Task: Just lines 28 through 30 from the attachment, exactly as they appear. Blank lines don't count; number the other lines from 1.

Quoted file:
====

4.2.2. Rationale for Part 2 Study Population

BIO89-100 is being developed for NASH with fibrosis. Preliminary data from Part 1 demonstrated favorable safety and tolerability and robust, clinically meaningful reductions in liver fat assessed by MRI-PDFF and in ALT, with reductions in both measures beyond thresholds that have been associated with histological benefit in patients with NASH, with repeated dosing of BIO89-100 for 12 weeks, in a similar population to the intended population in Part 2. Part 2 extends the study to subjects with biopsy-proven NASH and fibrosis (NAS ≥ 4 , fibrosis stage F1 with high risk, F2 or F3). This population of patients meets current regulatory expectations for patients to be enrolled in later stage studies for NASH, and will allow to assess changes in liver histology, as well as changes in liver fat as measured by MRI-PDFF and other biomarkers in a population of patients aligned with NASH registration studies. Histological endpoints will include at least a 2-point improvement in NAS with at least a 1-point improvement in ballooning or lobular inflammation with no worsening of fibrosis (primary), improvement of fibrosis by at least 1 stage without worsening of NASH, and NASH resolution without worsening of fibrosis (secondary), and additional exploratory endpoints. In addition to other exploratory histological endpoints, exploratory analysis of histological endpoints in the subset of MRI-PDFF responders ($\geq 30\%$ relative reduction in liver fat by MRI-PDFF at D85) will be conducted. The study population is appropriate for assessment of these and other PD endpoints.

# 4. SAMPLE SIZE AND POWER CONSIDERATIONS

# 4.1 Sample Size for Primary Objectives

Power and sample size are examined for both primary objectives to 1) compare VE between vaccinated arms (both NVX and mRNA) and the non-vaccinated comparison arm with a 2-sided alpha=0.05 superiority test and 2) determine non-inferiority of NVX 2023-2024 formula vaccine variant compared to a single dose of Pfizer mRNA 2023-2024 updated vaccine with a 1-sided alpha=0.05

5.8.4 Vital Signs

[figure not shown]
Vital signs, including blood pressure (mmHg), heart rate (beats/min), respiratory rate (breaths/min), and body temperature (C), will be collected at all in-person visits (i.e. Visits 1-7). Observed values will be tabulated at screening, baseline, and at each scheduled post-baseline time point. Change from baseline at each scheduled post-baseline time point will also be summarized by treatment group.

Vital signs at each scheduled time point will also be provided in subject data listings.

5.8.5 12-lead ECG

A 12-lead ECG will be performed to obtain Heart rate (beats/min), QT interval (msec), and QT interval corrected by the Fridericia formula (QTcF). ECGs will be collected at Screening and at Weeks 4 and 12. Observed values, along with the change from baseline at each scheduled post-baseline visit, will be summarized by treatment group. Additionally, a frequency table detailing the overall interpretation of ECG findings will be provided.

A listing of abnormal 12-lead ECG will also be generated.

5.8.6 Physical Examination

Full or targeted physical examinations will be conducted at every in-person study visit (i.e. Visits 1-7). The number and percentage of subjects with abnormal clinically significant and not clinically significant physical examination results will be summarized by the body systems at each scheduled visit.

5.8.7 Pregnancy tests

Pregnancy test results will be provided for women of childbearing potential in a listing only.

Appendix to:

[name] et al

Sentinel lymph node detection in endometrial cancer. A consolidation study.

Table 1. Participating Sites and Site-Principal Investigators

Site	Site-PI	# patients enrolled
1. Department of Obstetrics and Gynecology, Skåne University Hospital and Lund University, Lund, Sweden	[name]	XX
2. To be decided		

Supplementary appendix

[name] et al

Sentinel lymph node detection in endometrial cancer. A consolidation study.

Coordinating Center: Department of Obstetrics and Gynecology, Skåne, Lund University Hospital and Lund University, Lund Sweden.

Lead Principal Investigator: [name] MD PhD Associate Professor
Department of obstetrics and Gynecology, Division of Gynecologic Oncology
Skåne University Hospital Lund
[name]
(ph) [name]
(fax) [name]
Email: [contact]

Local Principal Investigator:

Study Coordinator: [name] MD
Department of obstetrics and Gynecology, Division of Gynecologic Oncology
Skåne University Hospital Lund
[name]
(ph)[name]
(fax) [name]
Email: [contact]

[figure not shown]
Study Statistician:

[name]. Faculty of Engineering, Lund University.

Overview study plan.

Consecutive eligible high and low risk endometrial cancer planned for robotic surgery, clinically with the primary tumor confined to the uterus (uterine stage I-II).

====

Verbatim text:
Lead Principal Investigator: [name] MD PhD Associate Professor
Department of obstetrics and Gynecology, Division of Gynecologic Oncology
Skåne University Hospital Lund